Home Servers, Network Storage and the Case Houseby Loyd Case on December 2, 2009 12:00 AM EST
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Here at the Case House, we’re pretty sophisticated home users, as you might imagine. Even if you ignore me, for a moment, there are my two daughters. Elizabeth (now at UCLA) and Emily (who is a sophomore in high school) are both tech savvy users. Elizabeth is best thought of as a power user, particularly when it comes to cell phones and laptops. She’s also a gifted digital photographer and expert Photoshop user (as it applies to photography.)
Emily is more of a power Internet user and gamer. Facebook is always open on her system, as is iTunes. She users her iPod Classic as much for games as for music, and she’s been known to boot up some pretty serious PC games – Titan Quest, Neverwinter Nights 2 and others.
My wife, on the other hand, will tell you she’s not particularly tech savvy. In one sense, she’s right. I had to set up Harmony One universal remote or she would have never figured out the home theater. She still looks to me for basic hardware support, like setting up her work laptop for dual displays whenever she disconnects and reconnects the laptop. In other ways, though, she’s a sophisticated user of tech, building web pages for her company, initiating and managing teleconferencing sites and designing corporate training curricula.
On top of that, we’re all multi-PC users. Elizabeth has both a full featured laptop and netbook. Emily can be found using the communal living room laptop for homework, sometimes more so than the desktop PC in her room.
As for me – I want access to media, music, benchmarking apps, game patches and other useful software from any location in the house. Keeping my PC on 24/7 really isn’t the right answer: network storage is.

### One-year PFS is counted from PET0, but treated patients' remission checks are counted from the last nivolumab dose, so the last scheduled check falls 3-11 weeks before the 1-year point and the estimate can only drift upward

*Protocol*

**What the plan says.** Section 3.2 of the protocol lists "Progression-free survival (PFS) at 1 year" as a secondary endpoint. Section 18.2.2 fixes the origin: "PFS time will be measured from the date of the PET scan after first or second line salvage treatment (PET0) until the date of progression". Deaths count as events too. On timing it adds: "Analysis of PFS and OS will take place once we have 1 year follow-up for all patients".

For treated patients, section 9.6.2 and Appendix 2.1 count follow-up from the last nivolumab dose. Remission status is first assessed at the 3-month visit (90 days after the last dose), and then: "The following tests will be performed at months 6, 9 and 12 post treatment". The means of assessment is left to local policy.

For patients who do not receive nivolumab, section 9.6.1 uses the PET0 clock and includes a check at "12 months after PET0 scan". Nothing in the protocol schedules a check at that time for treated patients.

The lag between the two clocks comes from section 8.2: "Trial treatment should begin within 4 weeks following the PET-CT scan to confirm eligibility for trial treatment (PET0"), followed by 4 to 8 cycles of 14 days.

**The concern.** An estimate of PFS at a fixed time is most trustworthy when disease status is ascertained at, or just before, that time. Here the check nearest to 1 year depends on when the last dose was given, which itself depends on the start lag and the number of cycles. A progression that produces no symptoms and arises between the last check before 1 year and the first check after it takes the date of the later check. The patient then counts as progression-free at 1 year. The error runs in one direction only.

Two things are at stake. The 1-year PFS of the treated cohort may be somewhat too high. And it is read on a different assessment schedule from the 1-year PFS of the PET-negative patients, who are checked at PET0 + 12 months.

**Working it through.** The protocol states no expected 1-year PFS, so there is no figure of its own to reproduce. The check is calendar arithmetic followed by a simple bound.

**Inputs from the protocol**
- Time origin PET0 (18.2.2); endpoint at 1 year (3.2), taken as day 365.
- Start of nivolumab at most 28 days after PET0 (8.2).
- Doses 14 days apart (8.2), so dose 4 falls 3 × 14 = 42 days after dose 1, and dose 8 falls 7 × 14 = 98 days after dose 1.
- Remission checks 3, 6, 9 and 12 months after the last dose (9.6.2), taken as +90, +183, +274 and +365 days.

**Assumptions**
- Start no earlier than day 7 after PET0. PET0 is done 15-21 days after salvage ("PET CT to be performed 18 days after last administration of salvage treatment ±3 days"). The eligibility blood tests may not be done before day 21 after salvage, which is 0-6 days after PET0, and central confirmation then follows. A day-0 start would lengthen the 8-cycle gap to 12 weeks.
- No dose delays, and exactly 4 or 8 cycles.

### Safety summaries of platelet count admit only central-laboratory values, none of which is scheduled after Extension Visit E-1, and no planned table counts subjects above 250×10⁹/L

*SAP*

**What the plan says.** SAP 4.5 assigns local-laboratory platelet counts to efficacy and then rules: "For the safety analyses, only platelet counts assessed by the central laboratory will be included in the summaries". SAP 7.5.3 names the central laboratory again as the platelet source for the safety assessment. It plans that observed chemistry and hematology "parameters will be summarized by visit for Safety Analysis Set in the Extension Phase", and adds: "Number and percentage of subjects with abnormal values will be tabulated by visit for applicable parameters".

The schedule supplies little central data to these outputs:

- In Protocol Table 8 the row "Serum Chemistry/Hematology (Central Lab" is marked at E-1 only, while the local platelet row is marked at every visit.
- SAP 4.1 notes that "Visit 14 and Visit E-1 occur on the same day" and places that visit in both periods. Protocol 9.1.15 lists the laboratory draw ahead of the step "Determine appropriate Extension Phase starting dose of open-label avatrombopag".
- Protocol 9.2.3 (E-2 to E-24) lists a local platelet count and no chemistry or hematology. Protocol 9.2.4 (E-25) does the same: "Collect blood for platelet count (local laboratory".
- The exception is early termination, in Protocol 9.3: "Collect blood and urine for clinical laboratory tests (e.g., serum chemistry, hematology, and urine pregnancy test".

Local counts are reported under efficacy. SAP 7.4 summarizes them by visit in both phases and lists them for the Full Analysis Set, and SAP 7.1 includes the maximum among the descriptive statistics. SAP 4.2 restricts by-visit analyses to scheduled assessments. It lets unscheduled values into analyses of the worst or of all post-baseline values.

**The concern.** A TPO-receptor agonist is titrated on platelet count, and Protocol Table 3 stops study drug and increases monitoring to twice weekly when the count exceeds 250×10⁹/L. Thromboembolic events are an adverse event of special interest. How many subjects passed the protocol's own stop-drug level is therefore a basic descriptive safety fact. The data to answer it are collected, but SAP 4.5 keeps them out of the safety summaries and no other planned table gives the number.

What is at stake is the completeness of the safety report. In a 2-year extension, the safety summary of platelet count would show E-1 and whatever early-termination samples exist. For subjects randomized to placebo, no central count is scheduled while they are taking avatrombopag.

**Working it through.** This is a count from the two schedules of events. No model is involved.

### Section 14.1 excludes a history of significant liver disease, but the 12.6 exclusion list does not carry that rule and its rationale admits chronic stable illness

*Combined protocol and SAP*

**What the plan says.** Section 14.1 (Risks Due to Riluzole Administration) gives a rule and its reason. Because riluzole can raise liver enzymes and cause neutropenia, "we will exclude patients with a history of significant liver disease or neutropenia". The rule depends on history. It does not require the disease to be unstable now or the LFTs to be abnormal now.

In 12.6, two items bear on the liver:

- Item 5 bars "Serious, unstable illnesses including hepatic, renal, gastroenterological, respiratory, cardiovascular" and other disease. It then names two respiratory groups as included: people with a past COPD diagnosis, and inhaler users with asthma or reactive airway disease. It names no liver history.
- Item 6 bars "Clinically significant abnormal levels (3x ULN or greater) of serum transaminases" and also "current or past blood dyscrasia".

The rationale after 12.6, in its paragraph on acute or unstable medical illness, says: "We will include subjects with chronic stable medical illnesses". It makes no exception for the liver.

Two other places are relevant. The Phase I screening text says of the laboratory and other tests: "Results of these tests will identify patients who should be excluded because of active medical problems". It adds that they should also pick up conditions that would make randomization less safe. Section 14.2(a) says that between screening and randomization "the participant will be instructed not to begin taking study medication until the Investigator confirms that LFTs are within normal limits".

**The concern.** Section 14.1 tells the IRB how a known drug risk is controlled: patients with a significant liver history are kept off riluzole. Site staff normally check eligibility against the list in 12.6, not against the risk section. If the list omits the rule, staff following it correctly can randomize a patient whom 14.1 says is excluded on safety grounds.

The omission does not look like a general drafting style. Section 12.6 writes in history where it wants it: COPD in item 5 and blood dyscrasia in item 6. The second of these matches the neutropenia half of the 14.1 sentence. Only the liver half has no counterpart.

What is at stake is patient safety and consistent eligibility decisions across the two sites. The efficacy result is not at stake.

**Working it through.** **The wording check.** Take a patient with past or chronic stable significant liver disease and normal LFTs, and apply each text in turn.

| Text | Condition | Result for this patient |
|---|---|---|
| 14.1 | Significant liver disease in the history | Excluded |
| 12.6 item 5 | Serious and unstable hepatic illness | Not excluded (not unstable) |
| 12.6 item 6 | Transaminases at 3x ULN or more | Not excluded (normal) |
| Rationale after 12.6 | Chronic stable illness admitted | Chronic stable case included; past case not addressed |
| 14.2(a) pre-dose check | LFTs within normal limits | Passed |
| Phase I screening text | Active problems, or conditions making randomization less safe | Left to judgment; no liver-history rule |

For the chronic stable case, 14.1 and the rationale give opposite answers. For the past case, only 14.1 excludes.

What Do You Mean “Network Storage?”
The situation with network storage isn’t as simple as it should be. There exist a spectrum of choices, depending on what you actually need:
- Small, single drive systems that attach to your network and simply become another hard drive to your PC, albeit slower.
- Network attached storage (NAS) devices that offer additional flexibility, including automated backups, USB printer access through the network and some degree of user account control.
- Media savvy NAS boxes that build on basic NAS capability, then add plugin capability. For example, the ReadyNAS from Netgear offers the ability to run a Slimserver plugin, letting you access digital music stored on the server with Logitech SqueezeBox digital media adapters.
- Interesting convergence devices that are both NAS boxes and media servers, like the Mediagate line of hardware, or Western Digital’s WD TV.
- PC based servers. These can range from consumer oriented Windows Home Servers to full on multicore hardware running Windows Server 2003 or one of the many Linux
- The final solution is cloud storage – something that’s still new to a lot of home users, and exists in multiple implementations and at varying cost structures.
In an ideal world, you’d assess your needs and pick the network storage technology that suits your needs. In the Case House, most of our network storage needs have been ably handled by one of the original ReadyNAS 600 systems, built and sold by Infrant prior to its acquisition by Netgear. The system originally shipped with 1TB of storage (four 250GB drives), set up in RAID 5 mode.
After several years, the oddball paddlewheel cooling fan began to die, so I replaced both the fan and PSU, while simultaneously upgrading the hard drives to four 500GB drives (2TB total, about 1.6TB usable in RAID 5.) The ReadyNAS has since been working fine, humming quietly in the basement lab storage area, giving me no problems and doing its job.
So naturally, I wanted something different.